Two inmates at the State Correctional Institute at Fayette lovingly trained a new dog for a woman whose dogs died in a fire in Mill Run in February.

Amanda Ritenour, who has cerebral palsy, had tried desperately to save her dogs as her house burned Feb. 25. Her neighbor, SCI-Fayette Lt. Jason Dongilli, rushed over to the house to try to help extinguish the fire.

“Amanda was actually trying to crawl back into the house to get her dogs,” he said.

The house was not insured. Since her house and her two dogs could not be saved, he wanted to find a way to help. The Luzerne Township prison works with Humane Animal Rescue in Pittsburgh. Dogs that need extra training before adoption are trained by inmates for six weeks or more through the prison’s Developing Animals With Goals (DAWGS) program. Ritenour’s new dog, Fluffy, was in training for about three months.

Ritenour also received a new mobile home June 25, in addition to the dog. Donations from prison staff and the community paid for a down payment on the house, the dog and pet supplies.

“Amanda, this is our honor to bring your family to some kind of normal after that devastating fire,” said prison Superintendent Mark Capozza.

She was ecstatic to meet her new dog, Fluffy, a 1-year-old poodle mix.

“Thanks very much for doing it for me,” she said to the inmates who trained her dog. “It means a lot.”

“It was a pleasure to be able to do it for you,” said Robert, one of the inmates who trained Fluffy with Tom, his cellmate. “We know you’ll take good care of him. We’re gonna miss him. He’s a bundle of joy.”

Robert showed Ritenour how he trained Fluffy to sit, stay, lie down, rollover and other basic obedience training.

Fluffy had a hard time staying when Robert and Tom said goodbye. He watched them attentively as they walked away. They stopped to give the dog one last look before they left through the door.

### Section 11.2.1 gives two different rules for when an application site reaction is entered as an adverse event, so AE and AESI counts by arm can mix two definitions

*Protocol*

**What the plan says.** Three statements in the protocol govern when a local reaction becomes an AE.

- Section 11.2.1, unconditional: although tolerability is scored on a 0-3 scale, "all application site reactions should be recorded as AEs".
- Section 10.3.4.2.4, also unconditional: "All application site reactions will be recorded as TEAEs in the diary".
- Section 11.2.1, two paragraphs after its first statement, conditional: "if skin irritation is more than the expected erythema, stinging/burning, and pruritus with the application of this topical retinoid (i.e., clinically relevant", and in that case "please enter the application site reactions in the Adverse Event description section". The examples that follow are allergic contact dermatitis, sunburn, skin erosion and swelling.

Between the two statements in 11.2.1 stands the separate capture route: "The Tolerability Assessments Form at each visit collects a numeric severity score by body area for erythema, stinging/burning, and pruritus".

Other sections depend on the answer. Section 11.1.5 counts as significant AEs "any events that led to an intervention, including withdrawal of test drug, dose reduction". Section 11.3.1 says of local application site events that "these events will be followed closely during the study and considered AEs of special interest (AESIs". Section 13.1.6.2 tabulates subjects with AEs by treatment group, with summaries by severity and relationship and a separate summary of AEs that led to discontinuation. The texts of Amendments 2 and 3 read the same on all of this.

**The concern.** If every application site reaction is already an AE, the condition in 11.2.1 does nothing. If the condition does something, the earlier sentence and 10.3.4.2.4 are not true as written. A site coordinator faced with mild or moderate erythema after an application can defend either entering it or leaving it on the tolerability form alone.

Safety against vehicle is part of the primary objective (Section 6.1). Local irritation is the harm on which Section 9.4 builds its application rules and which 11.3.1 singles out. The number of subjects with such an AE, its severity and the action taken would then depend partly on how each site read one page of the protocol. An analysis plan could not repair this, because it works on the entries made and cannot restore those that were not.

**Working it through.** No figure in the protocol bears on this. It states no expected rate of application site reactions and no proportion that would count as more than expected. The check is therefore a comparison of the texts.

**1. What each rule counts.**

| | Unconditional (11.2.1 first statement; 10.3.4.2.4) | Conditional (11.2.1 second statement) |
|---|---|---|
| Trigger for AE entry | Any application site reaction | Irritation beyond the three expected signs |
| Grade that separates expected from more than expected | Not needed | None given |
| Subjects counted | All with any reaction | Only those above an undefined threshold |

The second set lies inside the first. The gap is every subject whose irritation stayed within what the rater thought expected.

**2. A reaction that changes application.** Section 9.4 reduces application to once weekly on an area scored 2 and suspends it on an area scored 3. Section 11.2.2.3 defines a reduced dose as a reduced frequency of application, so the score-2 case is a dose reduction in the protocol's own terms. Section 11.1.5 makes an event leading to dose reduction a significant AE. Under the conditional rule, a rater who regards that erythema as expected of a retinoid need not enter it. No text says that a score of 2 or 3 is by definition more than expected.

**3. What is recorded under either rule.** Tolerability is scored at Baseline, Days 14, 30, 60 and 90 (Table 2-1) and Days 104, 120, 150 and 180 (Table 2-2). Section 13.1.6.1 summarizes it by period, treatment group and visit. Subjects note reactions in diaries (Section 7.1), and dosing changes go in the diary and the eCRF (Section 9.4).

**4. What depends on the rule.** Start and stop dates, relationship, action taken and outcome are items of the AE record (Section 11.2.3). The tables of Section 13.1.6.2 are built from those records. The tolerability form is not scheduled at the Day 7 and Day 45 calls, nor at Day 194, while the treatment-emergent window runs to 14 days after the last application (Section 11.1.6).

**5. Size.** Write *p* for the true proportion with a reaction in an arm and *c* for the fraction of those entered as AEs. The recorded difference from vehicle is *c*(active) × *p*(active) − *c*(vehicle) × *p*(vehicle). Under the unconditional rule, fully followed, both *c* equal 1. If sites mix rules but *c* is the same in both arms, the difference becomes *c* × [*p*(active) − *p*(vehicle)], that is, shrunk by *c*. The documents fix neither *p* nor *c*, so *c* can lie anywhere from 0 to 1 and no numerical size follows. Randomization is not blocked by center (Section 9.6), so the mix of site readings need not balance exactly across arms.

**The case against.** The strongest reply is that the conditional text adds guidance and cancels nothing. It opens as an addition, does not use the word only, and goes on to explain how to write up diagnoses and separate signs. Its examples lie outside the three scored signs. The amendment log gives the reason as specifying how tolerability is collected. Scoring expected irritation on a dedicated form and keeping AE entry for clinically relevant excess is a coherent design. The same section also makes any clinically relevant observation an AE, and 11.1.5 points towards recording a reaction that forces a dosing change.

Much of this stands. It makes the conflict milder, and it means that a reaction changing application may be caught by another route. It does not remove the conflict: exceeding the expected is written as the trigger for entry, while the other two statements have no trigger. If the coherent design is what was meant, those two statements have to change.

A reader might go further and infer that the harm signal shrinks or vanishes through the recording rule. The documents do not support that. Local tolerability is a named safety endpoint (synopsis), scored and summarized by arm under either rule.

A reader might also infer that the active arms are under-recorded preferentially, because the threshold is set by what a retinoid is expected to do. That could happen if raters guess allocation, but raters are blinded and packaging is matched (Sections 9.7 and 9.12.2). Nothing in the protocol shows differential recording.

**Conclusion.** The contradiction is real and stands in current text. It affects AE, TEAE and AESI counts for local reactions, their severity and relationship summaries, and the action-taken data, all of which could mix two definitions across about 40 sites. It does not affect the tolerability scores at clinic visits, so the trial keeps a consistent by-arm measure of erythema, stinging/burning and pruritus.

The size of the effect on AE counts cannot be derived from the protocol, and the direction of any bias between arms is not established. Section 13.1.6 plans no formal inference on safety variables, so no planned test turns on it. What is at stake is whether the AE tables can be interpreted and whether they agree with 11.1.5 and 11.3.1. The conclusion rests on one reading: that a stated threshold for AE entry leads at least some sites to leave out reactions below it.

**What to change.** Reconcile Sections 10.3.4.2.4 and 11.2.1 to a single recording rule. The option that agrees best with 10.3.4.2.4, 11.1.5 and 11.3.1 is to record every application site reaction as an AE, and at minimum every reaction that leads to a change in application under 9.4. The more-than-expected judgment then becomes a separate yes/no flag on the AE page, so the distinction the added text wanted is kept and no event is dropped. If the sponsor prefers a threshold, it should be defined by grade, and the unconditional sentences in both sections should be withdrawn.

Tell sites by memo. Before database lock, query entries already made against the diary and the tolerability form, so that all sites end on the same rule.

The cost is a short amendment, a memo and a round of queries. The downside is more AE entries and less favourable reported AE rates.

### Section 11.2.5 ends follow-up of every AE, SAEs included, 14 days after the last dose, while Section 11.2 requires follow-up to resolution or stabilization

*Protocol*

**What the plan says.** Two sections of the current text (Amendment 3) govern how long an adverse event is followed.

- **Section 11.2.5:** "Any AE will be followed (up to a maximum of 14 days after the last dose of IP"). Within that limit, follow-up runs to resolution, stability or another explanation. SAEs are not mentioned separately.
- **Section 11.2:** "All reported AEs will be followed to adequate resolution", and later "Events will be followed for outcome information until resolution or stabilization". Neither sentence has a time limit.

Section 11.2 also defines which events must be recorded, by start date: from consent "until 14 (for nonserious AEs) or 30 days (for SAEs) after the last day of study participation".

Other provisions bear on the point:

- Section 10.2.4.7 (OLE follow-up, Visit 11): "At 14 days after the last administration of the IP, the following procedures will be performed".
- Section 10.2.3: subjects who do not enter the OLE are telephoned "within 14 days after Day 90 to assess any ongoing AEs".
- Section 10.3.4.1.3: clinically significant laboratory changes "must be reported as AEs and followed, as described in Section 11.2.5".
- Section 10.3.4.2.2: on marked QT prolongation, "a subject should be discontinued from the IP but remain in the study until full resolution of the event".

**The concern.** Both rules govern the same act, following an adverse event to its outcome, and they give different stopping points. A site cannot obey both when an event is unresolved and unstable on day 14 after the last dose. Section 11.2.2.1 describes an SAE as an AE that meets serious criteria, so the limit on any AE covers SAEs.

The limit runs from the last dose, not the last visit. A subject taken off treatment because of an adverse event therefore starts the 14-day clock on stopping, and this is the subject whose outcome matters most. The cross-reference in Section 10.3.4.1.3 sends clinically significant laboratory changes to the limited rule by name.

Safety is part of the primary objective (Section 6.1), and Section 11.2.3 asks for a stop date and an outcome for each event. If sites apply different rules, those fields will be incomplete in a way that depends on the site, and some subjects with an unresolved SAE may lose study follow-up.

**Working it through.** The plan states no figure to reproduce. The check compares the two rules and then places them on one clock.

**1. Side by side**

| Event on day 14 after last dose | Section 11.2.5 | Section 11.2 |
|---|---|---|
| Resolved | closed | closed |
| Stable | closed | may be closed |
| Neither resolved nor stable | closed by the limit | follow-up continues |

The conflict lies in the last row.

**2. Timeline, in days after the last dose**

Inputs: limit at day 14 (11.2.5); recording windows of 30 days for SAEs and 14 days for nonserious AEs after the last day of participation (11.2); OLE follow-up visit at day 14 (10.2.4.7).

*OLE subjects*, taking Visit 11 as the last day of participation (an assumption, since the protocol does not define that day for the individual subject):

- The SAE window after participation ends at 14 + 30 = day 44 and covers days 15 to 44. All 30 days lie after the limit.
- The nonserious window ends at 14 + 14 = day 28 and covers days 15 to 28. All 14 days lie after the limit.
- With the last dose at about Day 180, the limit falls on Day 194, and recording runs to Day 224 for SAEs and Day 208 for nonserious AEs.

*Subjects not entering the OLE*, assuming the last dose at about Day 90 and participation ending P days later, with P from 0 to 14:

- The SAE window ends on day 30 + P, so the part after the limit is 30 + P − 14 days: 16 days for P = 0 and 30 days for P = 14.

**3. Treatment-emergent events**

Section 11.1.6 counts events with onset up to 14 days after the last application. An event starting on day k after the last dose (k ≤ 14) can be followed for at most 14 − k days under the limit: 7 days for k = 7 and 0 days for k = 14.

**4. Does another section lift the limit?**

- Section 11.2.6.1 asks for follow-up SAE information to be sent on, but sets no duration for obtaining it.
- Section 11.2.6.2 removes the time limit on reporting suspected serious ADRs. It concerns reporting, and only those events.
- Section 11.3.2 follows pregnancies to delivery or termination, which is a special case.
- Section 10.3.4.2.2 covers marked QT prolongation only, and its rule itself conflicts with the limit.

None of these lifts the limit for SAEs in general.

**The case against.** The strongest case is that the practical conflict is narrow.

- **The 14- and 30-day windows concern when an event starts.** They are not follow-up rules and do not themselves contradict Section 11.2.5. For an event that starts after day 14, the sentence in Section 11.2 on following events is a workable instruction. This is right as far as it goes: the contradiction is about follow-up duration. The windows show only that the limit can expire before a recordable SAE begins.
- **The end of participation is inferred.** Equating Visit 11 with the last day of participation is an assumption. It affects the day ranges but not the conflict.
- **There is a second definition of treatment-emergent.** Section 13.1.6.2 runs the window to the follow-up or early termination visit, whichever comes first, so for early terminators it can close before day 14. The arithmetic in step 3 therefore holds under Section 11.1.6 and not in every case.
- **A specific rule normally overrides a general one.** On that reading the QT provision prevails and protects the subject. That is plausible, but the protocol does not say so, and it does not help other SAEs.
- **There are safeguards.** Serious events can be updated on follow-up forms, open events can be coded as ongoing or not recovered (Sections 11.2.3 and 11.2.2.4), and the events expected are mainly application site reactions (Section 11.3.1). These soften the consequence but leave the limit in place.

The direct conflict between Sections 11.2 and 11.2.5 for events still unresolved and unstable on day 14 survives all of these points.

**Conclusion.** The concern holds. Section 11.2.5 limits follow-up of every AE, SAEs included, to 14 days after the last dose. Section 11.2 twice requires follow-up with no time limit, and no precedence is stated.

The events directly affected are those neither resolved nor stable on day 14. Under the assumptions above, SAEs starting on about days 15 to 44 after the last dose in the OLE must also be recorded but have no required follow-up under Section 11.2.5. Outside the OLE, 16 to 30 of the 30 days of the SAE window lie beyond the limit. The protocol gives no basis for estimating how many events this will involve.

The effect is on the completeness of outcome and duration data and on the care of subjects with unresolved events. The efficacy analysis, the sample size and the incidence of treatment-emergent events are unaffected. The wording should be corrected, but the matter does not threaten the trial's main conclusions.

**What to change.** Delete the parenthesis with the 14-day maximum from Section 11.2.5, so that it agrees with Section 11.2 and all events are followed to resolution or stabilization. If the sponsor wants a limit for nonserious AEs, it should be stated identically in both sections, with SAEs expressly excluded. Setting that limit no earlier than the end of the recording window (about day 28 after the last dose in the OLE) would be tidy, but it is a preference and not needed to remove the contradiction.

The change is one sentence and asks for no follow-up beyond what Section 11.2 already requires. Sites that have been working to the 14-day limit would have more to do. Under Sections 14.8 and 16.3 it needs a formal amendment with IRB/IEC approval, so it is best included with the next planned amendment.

“Bye, Fluffy,” Robert said before he turned to leave for his cell. “She’ll be OK. She’ll take care of you.”

The experience was bittersweet for the inmates. They became bonded to the dog, and the dog became bonded to them. Fluffy, who was named Rolo before Ritenour renamed him, lived in the cell with the inmates.

The prison asked inmates be identified only by their first names and asked their faces not be displayed in pictures.

There have been 44 successful adoptions since the program started at the prison in May 2017. Both of them have trained several dogs through the program.

“Never one as special as him, though,” Robert said.

Fluffy was different, they said. It was meaningful to train the dog for someone so deserving. But it was harder, too, because the little dog learned to trust them and continuously looked to them for comfort and cuddles.

“It’s amazing how such a small dog can have such a big impact on you,” Tom said. “But he did.”

Smaller dogs tend to latch onto their owners, he said. Fluffy knew he was safe with them.

“It gives you a better feeling about yourself. I hope that’s what (Amanda) gets out of it too,” Tom said.

Training the dog gave him confidence, he said, just as the dog gained confidence through the training.

“Just knowing you can take something that comes to you broken, and you can turn it into this prideful bundle of joy,” he said.

They put extra effort into training Fluffy to be sure he would be a good dog for Ritenour and comfortable with things like the sound of a wheelchair.

“It’s bittersweet, I guess, to see him go to a new home and have a new meaning,” Tom said. “I certainly gained a friend through the process. But now he’s going to her, and she’ll have a new best friend.”

Training the dog gave Tom a piece of life outside the prison walls. He said it reminded him that life outside is much better, and just on the horizon.

“In here, it gives you a better outlook,” he said. “There is kindness and love, and it’s to come. It helps you feel better, and see things will be better once you get out of here.”

Training the dogs is both rewarding and challenging, Robert said. He said he gains fulfillment training dogs who seemed too difficult to be homed. When they become behaved, though, it’s soon time to give them up.

Robert said he wrote a letter about the program, grateful for the opportunity to participate, and shared what the experience means to him as an inmate.

“No matter how bad of a day we’re having – because it’s hard for us to be away from our families – you look up and you see that dog, and he’s jumping all over you,” he said. “They’re forgiving. So people can be the same way.”

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